After consulting farmers and the local authority, the researchers introduced and demonstrated a new and profitable farming model – farming both rice and freshwater shrimp during the wet season – to encourage farmers to maintain their rice crops.

The team also co-developed with stakeholders a set of communication and decision-making support tools – including a mobile phone app – to help farmers, local regulators and businesses get access to timely information and explore evidence-based options for adaptation.

Mr Tran in his rice-shrimp field in Soc Trang province. The photo was taken by Mr Tang Thanh Chi from the Office of Agriculture and Rural Development, My Xuyen district, Soc Trang province.

Negotiating responses to coastal erosion

While the changing climate has forced farmers in the Mekong Delta to adapt to increased saltwater intrusion, in Australia one of the most visible coastal impacts in recent times has been storm-surge erosion.

Dr Rachel Williams is another CSIRO climate-adaptation researcher who sees vrk as a game-changer in helping communities negotiate the shocks that will become a way of life as climate change impacts like sea-level rise take them into new territory.

With responsibility for different aspects of coastal management split between local, state and federal governments, the policy and legislative landscape is complex and, at the moment, decisions are often made without input from the communities involved.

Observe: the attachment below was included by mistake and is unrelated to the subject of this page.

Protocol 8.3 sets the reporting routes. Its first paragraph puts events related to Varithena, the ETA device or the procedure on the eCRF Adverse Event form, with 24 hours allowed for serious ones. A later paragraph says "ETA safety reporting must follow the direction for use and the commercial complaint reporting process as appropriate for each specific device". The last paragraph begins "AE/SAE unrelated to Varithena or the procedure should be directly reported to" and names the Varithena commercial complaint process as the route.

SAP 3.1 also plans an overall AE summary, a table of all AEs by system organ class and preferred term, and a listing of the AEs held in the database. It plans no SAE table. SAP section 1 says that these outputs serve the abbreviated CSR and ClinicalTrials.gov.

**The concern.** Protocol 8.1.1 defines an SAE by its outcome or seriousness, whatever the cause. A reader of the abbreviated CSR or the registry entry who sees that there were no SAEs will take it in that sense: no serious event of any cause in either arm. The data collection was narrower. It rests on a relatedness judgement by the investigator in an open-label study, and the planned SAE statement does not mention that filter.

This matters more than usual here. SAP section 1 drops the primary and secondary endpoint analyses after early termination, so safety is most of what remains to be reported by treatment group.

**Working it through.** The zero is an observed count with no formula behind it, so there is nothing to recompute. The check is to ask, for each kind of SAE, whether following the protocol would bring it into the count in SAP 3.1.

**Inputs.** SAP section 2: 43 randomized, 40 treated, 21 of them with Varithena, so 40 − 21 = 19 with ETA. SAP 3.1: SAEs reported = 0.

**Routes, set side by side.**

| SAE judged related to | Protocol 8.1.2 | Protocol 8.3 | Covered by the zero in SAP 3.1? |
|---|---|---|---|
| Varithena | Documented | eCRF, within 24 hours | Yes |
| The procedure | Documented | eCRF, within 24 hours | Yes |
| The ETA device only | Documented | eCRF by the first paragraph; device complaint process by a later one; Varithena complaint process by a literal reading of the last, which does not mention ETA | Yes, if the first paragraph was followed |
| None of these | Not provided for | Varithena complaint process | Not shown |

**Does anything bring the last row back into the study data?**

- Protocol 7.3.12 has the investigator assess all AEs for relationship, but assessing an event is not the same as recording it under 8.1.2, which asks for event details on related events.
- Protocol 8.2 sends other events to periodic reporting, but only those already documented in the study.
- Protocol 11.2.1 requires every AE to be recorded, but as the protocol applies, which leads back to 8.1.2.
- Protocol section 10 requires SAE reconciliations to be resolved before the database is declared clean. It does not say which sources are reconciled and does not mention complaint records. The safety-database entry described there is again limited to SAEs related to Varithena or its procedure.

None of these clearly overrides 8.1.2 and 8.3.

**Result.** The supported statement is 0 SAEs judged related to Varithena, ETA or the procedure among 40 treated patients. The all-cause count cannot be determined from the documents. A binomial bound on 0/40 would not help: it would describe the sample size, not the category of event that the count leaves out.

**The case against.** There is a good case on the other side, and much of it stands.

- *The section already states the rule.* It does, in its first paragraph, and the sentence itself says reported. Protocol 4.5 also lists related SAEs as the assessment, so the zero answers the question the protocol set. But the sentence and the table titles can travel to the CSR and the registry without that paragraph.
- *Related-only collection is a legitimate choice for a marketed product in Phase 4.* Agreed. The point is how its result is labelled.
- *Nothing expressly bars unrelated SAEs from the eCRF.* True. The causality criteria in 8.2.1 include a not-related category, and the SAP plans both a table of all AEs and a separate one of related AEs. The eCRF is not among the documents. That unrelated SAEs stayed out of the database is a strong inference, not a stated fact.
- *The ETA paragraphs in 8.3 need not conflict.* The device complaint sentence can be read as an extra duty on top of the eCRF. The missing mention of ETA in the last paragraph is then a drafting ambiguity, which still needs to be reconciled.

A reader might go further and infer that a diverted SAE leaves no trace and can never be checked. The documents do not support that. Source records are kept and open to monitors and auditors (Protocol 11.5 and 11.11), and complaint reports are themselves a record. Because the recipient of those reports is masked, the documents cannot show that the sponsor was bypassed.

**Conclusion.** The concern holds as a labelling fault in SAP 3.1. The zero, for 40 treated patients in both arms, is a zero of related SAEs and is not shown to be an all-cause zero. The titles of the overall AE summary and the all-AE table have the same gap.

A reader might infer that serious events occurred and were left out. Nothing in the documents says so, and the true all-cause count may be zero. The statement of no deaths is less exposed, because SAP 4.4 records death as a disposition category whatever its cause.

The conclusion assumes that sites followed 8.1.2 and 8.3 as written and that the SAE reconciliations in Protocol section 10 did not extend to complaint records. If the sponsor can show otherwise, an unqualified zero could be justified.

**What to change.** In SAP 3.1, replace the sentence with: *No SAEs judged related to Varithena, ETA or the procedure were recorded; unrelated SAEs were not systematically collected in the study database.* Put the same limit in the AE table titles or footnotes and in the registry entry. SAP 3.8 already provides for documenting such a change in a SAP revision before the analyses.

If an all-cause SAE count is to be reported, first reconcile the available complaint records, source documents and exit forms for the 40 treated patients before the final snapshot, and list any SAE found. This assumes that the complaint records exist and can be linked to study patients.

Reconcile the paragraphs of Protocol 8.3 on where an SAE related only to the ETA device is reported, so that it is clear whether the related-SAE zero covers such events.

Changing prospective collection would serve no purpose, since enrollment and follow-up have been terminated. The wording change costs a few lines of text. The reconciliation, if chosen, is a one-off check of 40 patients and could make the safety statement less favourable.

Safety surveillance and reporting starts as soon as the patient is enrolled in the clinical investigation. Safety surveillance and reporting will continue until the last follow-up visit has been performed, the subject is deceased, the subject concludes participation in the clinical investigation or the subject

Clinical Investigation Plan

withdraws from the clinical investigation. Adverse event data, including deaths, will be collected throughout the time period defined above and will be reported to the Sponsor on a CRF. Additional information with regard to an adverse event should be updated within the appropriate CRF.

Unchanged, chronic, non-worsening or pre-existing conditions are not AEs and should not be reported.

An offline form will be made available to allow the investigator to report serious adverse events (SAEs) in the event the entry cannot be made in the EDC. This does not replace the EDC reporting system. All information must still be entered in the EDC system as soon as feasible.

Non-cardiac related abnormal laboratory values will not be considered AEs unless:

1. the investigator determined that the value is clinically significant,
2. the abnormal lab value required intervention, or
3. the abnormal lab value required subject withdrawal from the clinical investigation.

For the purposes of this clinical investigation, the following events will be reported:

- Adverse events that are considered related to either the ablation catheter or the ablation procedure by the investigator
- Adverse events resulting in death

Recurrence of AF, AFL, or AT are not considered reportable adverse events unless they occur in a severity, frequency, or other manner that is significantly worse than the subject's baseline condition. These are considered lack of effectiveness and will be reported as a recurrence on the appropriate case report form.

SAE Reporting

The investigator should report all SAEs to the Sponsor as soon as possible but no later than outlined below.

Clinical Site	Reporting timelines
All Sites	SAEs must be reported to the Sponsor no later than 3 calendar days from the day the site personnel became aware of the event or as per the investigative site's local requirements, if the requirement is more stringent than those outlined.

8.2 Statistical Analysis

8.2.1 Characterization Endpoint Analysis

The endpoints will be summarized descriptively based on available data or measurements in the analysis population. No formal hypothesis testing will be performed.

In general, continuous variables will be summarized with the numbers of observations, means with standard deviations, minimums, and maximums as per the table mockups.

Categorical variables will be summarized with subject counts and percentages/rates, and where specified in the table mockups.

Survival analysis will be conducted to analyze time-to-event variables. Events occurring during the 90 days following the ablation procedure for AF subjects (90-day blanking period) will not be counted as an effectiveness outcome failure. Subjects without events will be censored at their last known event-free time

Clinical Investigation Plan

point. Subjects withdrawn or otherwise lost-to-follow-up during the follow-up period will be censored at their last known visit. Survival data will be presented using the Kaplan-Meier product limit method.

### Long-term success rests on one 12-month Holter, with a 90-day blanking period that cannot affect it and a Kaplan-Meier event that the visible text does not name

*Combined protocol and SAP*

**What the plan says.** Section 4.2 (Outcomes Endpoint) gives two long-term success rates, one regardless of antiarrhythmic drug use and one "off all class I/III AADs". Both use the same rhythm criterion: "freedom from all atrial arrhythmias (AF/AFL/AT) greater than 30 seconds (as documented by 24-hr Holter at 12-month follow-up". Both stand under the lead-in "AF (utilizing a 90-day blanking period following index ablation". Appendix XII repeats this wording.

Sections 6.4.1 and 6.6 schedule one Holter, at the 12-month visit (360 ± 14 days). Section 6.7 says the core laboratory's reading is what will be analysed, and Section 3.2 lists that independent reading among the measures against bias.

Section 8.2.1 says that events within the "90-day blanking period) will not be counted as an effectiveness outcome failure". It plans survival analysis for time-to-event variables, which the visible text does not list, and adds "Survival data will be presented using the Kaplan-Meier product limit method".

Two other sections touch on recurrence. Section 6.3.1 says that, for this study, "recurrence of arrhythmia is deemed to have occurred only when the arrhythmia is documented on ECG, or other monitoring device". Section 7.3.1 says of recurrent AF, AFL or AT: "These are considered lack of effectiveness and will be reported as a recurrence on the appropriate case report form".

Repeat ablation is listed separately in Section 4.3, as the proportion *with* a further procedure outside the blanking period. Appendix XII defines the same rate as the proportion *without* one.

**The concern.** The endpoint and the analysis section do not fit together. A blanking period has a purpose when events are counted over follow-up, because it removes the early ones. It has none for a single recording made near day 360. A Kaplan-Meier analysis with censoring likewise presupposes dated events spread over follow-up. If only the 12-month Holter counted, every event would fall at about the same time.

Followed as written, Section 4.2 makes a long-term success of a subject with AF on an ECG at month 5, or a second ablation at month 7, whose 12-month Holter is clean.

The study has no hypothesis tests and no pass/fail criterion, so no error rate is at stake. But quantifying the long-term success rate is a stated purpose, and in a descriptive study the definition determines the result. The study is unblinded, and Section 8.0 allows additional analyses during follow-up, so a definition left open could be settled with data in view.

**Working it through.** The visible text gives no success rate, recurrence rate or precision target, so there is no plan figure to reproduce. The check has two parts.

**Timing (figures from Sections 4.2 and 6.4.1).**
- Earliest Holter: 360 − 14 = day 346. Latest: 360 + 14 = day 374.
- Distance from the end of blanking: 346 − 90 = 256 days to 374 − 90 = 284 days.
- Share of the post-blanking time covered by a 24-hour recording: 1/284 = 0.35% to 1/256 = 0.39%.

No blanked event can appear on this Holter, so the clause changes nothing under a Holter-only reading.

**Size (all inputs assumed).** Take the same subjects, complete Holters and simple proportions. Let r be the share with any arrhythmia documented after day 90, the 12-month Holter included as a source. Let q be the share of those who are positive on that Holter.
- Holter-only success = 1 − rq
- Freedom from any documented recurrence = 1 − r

“But climate adaptation requires collective involvement and decision-making, across multiple levels of government and the community, and between the community and technical specialists,” says Dr Williams.

“It’s not just about technical or engineering options or drawing static lines on maps and saying, ‘this is where the coast will be in 2050’.”

People standing on a badly eroded coast line. The image shows the effects of a king tide on Queensland’s Gold Coast beachfront.
The effects of a king tide on Queensland’s Gold Coast beachfront. Bruce Miller/CSIRO

The decision landscape is made more complex by issues like equity. For example, recent storms that battered the NSW coast prompted calls for more sea walls to protect affected properties. But ‘hardening the coastline’ in one area can lead to erosion elsewhere as well as result in damage to beaches, dunes and estuaries.

“There's no single, right way forward. It has to be discovered through consultation and negotiation,” says Dr Williams.

“Planning laws regulating where people can build, and how they can build, need to change, and communities may need to agree on environmental ‘triggers’ for action, such as moving houses landward.

“And it's not necessarily us, the researchers, who determine what information is needed. It must be done with the people involved as co-researchers.

Dr Nguyen agrees. “Capacity building is two-way,” he says. “You have to listen to people first, because they have the local knowledge you need to make the research succeed.”